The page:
Women of Color direct opening plays at Ashland
Fresh take on two classics at Oregon Shakespeare Festival
Darleen Ortega | 3/20/2018, 4:33 p.m.
As the Oregon Shakespeare Festival opens its 2018 season, I can offer two good reasons to begin planning a trip to Ashland: two plays directed by women of color who offer a fresh take on two classic stories.
The first is "Henry V," Shakespeare's play about a young king who openly struggles with the questions of what it means to be a political leader, even as he makes weighty decisions to commit his subjects to a costly war. This production marks the completion of a cycle of four plays, with many of the cast members who appeared in one or more of the prior productions, Richard II in 2016 and Henry IV Parts 1 and 2 in 2017. The titular king of this production is portrayed with gripping intensity by Daniel Jose' Molina, who last season showed us the evolution of a rebellious Prince Hal who resents his father's grasp of the throne and the resulting expectations thrust upon him as the heir to a Henry finally compelled to shed prior associations to assume the role and finds himself suited for it.
In this production in the intimate Thomas Theater, Molina's Henry pulses with an immediacy one rarely sees on stage; One senses him wrestling with the import of his actions with such visceral energy that Shakespeare's words emerge as if in a genuine fight for clarity. Yet Molina still channels the young wastrel; his cynicism still courses not far below the surface, so that his struggles for meaning contain a sense of playfulness and even mischief. He is a marvel to watch, and is backed by an equally marvelous, facile, and energetic cast that feels much larger than it is.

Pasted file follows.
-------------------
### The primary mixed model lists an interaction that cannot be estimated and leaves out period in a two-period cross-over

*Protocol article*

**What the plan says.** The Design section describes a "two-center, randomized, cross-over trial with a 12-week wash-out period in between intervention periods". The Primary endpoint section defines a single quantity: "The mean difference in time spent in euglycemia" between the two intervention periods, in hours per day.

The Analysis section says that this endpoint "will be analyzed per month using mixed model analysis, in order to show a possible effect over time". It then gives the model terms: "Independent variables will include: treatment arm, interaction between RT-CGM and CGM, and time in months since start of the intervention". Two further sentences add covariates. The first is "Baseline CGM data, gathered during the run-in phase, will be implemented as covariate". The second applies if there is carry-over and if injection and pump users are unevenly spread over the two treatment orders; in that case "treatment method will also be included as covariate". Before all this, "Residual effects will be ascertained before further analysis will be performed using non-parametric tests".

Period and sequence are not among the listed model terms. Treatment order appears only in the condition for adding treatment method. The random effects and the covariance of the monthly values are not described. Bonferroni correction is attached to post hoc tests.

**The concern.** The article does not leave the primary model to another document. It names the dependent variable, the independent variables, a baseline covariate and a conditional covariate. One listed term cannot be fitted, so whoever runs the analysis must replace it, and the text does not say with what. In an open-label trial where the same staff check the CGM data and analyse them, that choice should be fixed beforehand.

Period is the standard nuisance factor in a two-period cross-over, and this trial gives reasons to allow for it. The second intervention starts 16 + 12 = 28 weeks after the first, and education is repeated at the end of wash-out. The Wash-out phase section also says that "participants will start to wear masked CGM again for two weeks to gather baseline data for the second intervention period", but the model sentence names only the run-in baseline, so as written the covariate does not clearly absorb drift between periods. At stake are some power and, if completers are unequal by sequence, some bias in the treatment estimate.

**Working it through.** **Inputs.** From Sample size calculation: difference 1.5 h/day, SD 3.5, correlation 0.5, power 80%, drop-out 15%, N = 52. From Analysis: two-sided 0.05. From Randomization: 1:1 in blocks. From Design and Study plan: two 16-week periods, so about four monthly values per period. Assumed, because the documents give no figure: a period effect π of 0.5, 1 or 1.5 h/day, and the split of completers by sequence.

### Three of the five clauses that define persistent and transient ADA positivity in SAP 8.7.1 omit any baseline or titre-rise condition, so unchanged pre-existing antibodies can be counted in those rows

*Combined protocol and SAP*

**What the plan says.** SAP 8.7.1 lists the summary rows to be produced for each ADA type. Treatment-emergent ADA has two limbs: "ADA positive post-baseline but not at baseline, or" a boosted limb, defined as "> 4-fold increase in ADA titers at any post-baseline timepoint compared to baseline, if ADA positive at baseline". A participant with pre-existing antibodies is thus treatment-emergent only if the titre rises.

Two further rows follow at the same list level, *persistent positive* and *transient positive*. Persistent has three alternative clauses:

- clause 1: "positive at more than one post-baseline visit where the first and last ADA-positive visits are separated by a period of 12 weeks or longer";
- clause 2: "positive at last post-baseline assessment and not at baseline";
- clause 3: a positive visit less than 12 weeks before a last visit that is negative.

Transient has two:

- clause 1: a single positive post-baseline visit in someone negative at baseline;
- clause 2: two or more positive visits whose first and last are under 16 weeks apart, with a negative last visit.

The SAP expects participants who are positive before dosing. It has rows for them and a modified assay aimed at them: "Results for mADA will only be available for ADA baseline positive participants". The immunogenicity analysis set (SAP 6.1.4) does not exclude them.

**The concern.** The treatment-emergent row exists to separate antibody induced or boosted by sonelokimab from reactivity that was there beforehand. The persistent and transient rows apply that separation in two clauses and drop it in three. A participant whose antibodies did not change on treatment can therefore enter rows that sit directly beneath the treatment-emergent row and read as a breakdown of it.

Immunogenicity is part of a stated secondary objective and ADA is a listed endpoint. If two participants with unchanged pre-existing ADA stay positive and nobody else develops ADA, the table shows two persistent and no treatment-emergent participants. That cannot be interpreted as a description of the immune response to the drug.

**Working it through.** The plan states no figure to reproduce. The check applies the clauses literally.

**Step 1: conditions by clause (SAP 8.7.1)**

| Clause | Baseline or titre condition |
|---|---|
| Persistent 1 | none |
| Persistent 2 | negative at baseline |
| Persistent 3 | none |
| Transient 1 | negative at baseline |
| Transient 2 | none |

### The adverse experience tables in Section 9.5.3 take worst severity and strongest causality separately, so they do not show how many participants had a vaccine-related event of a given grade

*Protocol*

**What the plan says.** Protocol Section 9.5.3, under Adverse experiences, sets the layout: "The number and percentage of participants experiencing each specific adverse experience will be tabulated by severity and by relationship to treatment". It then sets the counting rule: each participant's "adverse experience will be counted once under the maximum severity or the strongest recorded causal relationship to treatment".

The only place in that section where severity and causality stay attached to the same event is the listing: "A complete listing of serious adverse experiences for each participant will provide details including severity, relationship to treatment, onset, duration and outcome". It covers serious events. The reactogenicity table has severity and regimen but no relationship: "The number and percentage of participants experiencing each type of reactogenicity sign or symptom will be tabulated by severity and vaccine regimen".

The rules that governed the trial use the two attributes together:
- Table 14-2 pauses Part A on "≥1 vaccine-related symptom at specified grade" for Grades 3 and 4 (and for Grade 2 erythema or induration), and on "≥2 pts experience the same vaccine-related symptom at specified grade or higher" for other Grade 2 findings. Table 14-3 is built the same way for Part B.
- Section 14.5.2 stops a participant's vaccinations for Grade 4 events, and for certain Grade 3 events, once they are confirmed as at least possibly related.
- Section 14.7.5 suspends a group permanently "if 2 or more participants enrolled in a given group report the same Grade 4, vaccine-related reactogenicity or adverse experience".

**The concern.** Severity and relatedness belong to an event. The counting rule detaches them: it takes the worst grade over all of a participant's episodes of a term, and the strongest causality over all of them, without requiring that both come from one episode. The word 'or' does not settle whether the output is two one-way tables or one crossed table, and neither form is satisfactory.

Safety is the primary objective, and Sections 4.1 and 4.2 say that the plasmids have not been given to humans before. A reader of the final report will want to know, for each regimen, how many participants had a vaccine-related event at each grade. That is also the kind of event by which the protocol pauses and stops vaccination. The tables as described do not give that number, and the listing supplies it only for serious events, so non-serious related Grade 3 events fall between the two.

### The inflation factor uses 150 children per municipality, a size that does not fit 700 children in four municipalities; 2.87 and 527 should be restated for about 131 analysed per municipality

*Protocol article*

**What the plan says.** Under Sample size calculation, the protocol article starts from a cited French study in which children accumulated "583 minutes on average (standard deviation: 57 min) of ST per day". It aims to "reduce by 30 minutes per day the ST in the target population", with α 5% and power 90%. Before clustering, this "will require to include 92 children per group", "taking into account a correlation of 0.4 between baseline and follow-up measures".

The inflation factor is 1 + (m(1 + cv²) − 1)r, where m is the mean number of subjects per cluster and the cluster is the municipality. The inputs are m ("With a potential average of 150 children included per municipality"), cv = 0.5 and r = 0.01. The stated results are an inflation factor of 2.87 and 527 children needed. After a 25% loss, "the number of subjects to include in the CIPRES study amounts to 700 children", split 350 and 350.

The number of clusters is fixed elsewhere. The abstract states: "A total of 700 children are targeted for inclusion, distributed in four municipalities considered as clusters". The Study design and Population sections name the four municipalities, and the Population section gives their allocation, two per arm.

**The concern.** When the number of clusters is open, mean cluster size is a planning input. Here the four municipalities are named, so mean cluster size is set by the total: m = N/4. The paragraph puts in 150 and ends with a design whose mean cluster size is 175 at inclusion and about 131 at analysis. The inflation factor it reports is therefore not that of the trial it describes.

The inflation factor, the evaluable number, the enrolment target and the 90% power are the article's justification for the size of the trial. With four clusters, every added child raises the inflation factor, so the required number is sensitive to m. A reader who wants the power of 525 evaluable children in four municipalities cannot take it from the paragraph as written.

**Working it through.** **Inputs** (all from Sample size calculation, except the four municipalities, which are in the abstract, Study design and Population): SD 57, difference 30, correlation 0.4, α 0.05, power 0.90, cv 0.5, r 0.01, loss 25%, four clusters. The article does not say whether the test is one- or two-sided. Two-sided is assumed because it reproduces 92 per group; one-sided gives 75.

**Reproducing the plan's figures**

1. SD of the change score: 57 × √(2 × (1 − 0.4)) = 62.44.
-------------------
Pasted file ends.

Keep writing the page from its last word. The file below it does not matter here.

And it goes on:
Director Rosa Joshi has said that she conceives Shakespeare's history plays as being more about politics than history and this production successfully pitches the action in a register that feels both specific and universal. What compels people to follow a leader? What is the distance between what compels them and the actual person? What are the costs of war and the incentives that drive it? The staging is spare, with a vibrant design that involves interlocking boxes which shift and move throughout the production, often in a manner that helps us grasp what the story's fights and struggles and deaths are costing the characters. Death and bloodshed and scene changes are conveyed with splashes of color and shifts in energy; the design and action have been enlisted to lend the action immediacy. It's an original approach and part of what makes this production feel relevant and fresh.
"Sense and Sensibility" is pitched in a different register entirely; We are in Jane Austen's England, and director Hana Sharif is an Austen fan who wants us to experience a Regency aesthetic. And yet that aesthetic is delightfully askew in a way that reveals its truth. In the usual Austen story, the conflicts seem appealingly frivolous; though women are central, romance and marriage are the focus, which seems fluffy to our modern eyes. But in Sharif's rendering, working from a smart script by Kate Hamill, we see more clearly how high the stakes are for these women; it's a world where a good match is one's only hope for avoiding poverty, no matter how bright and witty one is.